Archives: October 2011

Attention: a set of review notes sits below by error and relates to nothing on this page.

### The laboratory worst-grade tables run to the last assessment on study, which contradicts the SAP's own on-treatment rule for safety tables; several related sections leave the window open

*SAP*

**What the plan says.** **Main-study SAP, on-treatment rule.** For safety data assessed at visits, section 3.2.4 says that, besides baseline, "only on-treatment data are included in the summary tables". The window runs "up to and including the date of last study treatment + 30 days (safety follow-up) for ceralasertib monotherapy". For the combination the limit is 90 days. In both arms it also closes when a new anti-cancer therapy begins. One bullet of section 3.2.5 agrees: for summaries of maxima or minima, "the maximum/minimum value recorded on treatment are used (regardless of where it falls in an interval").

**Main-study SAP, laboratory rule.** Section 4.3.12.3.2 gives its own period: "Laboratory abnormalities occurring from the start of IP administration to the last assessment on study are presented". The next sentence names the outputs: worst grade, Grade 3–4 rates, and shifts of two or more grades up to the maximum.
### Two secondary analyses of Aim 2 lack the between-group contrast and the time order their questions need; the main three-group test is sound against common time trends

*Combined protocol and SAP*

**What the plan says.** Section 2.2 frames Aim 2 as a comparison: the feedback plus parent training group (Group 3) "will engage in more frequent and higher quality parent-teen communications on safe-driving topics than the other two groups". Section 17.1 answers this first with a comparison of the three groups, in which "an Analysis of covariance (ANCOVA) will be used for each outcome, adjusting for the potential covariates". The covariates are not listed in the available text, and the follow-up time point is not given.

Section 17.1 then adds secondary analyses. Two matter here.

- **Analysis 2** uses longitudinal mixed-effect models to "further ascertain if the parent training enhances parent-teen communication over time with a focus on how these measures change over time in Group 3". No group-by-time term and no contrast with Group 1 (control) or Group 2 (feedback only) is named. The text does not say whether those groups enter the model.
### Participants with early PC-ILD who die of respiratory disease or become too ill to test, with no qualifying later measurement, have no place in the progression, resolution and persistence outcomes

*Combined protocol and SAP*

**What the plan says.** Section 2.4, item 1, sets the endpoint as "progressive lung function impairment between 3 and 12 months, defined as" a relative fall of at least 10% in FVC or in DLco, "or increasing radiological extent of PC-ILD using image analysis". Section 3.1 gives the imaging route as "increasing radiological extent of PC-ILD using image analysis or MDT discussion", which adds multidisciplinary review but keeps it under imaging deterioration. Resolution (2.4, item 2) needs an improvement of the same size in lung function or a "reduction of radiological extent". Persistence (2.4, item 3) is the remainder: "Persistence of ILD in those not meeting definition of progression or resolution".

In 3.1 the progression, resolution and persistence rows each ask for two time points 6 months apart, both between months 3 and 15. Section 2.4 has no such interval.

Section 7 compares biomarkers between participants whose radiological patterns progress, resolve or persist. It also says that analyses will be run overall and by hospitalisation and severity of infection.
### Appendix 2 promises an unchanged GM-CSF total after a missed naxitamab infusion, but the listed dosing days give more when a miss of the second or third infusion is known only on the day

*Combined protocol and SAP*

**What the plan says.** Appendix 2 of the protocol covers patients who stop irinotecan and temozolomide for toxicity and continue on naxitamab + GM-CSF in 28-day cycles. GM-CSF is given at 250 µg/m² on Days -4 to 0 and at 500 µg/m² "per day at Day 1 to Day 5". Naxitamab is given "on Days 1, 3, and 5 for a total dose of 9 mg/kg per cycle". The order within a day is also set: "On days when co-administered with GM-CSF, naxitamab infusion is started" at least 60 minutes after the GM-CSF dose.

Monday, October 31, 2011To celebrate Halloween, we asked all creative writers to submit a spooky story. Congratulations, Dawn! You gave us chills and goosebumps. Enjoy, everyone!NightmareShe awoke with a gasp; her heart pounding inside her chest, so loudly, she was sure someone else would hear it too. The darkness enveloped her and she couldn’t make out her hands as she passed them in front of her face. She could hear the sound of running water to her right and the cool air was damp and heavy, making her clothes stick to her skin. A snap of a twig, to her left made her suck in her breath and lay stone still. She felt around on the ground, moss covered rocks, dirt and leaves rustled at her touch. Where was she?? She pushed herself up, quietly, to a sitting position and kept peering through the dark, only to have darkness stare back at her.Another sharp snap of a twig and she was up running blindly, hands in front of her body. Her long red hair, normally kept in a neat ponytail was wildly flying behind her. She ran towards the sound of the water, tripping over felled logs and twigs. Her feet hit the icy water with a splash as she stumbled forward, the cold stung as it drenched her clothes. She picked herself up and quickly waded through the water to the other side. The only thing she knew is she must get away. Whatever was out there was coming for her. Hands outstretched, she continued to find her way through the thick brush, her arms burned from the scratches thorns and branches dug into her young pale skin.She stopped suddenly next to what felt like a stone structure. She felt around for an opening, running her hands along the cool large boulders. She felt glass and could tell that the window had been broken. Finally her hands felt the rugged grit of an old door; she grabbed hold of the handle and quickly slipped inside.Her back against the old door, she paused to catch her breath and listened for any noise that would alarm her to move on. In that same moment, a smell so foul enveloped her lungs. Her face wrinkled in disgust as she moved inward to find something, although she wasn’t sure exactly what she was looking for. Thoughts of her cozy warm bed filled her head as she groped through the darkness for something to wrap around her shivering body, but the smell seemed to get worse as she slowly moved though the building. Her fingers touched a scratchy wool blanket and she gave it a tug to set it free for her own use. It didn’t move. Running her fingers along the edge of the blanket, she reached out and touched something cold, hard, slimy and wet. She drew her hand back quickly. Whatever was occupying the blanket at this moment wasn’t about to give it up. The smell grew stronger as did her curiosity. She turned sharply in the room and felt around for a heat source or a lantern. Her thigh bumped into a table and it jumped with a groan. She grazed her hand along the table and found a lamp near the middle. Now how would she light it? Slowly shuffling her feet along the ground, she came upon a bookshelf, which was caked with dust and cobwebs. A quick hunt on the shelves and her hand nudged a book of matches enough to make them shake. She grabbed the matches and then taking a huge breath, struck one to the side of the box. The match burst into flame before settling into a nice hot glow. She held the match higher and as her eyes adjusted to the light, her mouth fell open into a silent scream. There on the bed lay a body. The eyes, nose and mouth were filled with slimy flesh eating maggots.The match burned too close to her fingers and as she dropped it, it went out, causing her to be enveloped again in darkness. She knelt down and then using all the strength and bravery she could find struck another match against the side of the box. She took a deep breath and this time stepped forward just enough to retrieve the lamp on the table. Lighting the wick inside, a soft glow settled over the room and as her eyes came into focus, she began to take in her surroundings. A wooden rocking chair sat next to a small fireplace in the corner of the room. There was the table where the lantern had been sitting and a lone wooden bench off to one side. The bookshelf held a few dusty cans of food and a brown bag. She knew she couldn’t stay here, especially with the rotting body on the bed, but she also knew if she went back out into the darkness, whatever was out there would do unthinkable things to her… She cocked her head to one side and a scream ripped through the darkness outside. Her trembling hands dropped the lantern, making it shatter onto the floor. Alone in the darkness once again, she was unsure of what to do next. She felt a warm breeze and the hairs on the back of her neck prickled. She felt a hand grab her shoulder, causing her to scream and jerk forward. Another cold hand pressed over her mouth, silencing her screams…She awoke, the sun streamed through her windows and creating playful shadows on her comforter through the leaves in the tree outside her window. She was home! A sigh of relief escaped her mouth, as she nestled back into her down pillow. She closed her eyes and smiled and a cold hand once again rested over her mouth. Her eyes flew open but her jerks were of no comparison to what held her down. Her worst nightmare had come true and she wouldn’t live to tell about it.